They carefully (and disdainfully) disassociated themselves as religious Shiite Muslims from their less observant compatriots who fled the country during or after the Revolution. Iranian emigrants were no longer tarred with outdated terms like Shahi or cravati. But by departing for the West, or even for the Sunni Arab world, these Iranians were not just seen to have abandoned Iran during its most difficult years – they were betraying Shiism itself.
"Damascus is more sinful than London," Reza answered when I asked whether he might consider moving to the Syrian capital famous for its Shiite places of pilgrimage. "The Iraqi refugees are so poor they are forced to begin selling their daughters into prostitution from as early as 12 years old. Is that where I want to bring up my family?"
One day, while facing the wall in the bustling corridors, waiting to be called into the interrogation room, I noticed a stack of books piled on a radiator. On top was a hardback titled A Refutation of Wahhabism. I imagined stressed-out interrogators leafing through the pages as they relaxed during their tea breaks, between rapid-fire sessions with political dissidents and other threats to their Islamic Republic.
The more time I spent in prison, the more I witnessed a battle for hearts and minds unfolding around me. Those interrogators who were not sadists still resorted to brutality when they felt their charges' souls were unsalvageable.
"Two ideologies confront each other in prison," a businessman who had been imprisoned in the early years of the Revolution told me once. "The pasdar (Revolutionary Guard) believed that by seizing me he was serving Islam and Allah – so when he would hit me I could never hate him, because I knew that he didn't understand; he's a person driven by ideology."
"When we had the opportunity to sit together, I realised that neither is he very Muslim nor am I very Communist. We had fallen in the trap of espousing roles dictated to us by the West."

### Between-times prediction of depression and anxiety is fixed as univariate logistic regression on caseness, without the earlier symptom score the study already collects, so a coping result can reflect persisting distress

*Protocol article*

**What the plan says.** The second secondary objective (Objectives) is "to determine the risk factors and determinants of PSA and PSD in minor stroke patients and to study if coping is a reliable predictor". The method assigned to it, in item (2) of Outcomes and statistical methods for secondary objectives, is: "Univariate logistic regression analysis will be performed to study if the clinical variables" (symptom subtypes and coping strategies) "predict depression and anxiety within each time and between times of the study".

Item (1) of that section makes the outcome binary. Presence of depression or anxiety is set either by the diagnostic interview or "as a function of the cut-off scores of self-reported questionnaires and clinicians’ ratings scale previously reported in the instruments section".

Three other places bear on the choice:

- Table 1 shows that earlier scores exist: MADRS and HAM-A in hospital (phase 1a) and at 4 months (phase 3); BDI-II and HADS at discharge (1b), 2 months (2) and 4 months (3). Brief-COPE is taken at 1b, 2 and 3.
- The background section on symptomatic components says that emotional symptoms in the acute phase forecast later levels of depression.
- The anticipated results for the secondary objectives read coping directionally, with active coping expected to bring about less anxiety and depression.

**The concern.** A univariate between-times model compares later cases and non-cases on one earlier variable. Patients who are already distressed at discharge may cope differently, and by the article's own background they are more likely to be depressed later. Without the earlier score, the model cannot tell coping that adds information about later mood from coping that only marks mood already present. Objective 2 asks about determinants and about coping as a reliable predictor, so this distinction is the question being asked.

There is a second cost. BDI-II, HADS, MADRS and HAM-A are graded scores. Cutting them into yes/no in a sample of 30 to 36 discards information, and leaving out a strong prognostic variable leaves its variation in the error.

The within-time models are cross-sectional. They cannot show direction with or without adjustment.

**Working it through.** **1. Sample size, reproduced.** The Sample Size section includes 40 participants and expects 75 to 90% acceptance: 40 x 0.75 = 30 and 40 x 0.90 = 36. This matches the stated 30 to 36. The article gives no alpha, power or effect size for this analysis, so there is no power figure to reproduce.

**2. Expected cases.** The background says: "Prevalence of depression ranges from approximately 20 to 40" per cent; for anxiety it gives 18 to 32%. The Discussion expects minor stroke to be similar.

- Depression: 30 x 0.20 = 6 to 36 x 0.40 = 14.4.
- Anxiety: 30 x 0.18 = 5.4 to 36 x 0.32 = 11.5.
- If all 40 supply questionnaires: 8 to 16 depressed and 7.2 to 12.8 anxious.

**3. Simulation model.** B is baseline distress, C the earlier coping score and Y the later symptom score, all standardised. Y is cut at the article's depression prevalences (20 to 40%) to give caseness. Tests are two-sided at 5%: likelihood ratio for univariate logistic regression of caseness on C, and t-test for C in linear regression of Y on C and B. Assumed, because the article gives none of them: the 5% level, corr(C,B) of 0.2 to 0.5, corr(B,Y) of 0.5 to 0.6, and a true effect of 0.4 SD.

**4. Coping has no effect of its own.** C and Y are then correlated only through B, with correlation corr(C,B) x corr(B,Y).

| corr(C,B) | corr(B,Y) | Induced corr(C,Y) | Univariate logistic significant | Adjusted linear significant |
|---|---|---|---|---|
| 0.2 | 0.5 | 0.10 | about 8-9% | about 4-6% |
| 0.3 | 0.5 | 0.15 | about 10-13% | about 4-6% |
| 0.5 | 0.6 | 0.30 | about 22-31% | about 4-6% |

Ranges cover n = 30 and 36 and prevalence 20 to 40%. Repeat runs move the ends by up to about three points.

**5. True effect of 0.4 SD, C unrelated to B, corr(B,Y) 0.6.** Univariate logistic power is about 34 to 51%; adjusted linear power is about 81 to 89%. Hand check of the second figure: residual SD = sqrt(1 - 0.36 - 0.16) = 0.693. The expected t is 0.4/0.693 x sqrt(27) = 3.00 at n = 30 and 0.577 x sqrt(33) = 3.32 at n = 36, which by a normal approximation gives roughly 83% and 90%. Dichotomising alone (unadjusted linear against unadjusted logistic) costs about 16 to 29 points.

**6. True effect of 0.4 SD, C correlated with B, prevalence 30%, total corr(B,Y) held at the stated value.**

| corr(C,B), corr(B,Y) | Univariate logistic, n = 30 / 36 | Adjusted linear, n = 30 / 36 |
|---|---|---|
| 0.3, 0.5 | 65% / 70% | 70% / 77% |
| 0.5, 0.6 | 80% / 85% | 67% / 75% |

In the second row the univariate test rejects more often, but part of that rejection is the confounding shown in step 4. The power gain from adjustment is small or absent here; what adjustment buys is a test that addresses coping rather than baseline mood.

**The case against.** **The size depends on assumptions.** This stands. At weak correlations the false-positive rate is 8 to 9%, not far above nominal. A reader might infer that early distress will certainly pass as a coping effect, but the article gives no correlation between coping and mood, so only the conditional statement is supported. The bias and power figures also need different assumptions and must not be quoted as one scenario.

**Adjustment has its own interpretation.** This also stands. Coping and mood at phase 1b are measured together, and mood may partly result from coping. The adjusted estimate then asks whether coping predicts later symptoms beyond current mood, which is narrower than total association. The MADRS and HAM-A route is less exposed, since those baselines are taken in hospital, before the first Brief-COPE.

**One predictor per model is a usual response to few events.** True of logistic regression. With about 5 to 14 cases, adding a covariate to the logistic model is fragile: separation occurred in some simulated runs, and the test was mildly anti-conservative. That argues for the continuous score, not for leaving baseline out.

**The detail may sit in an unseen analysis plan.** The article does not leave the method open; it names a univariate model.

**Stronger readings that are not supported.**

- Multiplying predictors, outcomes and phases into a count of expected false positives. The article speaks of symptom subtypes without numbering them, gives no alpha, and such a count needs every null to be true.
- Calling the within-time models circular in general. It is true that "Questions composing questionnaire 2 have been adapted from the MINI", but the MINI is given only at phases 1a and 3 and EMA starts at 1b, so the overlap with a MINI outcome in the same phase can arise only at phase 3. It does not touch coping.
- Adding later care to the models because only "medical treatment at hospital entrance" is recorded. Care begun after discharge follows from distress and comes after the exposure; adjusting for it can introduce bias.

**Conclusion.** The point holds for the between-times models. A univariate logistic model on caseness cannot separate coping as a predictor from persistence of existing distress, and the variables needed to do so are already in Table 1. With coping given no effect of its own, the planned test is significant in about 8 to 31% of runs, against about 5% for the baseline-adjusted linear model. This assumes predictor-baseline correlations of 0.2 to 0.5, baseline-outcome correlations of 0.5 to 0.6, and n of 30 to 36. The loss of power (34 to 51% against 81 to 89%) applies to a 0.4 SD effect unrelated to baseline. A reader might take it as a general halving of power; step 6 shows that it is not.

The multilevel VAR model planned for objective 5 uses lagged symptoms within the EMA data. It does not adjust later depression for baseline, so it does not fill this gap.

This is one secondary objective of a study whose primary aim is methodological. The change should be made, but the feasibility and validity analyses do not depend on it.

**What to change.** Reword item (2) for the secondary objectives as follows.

After three weeks of interrogations, I was released. Wardens processed me through the prison bureaucracy and we raced through Tehran on our way to the airport. It was a weekday afternoon and the city bustled with traffic. On the surface, the streets outside my window looked completely normal. But plainclothes agents were visible on street corners, keeping an eye on the traffic and making sure people did not begin gathering at street corners to shout slogans. I was reminded of what a pro-Mousavi student had told me about the security state into which Iran had been transformed: "One group is busy following our telephones, another one is engaged in interrogating prisoners, the third are out in the streets, and all of these people have salaries that need to be paid. It's obvious where all the oil money is going."
Aside from the evident security costs, the political crisis has inflicted ample damage on Iran's faltering economy. The rioting put a halt to the state's already moribund foreign investments, while the daily blockages of the mobile network, intended to thwart protesters, brought business transactions to a standstill. The regime's indifference to the looming economic calamity was, in a way, a perfect emblem of the Islamic Republic today: the clerics had always publicly shown a pious disregard for material concerns, and yet the present crisis was based on a power struggle between powerful interest groups. As Abbas, the former addict, told me, "this is no longer a jumhuri (Republic) – it's a jumpuli (cashpublic)".
The violence the regime inflicted on the same voters who trustingly flocked to its polling stations to participate in an increasingly hesitant quadrennial renewal of faith in the system had now stripped the state of any authority. Hundreds of thousands of citizens reclaimed public spaces that had been controlled for decades by the Islamic Republic's moral guardians. They broke through the psychological barrier of fear and poured into the streets – and emerged on the other side, their fear replaced by pure contempt.
"It goes in eight year cycles," one observer told me. First, he suggested, "people don't vote because the system is rigged. Then they become disillusioned with the people the regime brings to power, and vow to vote in the hope they might have an effect." "Given where we are now," he smiled, "that brings us to 2017."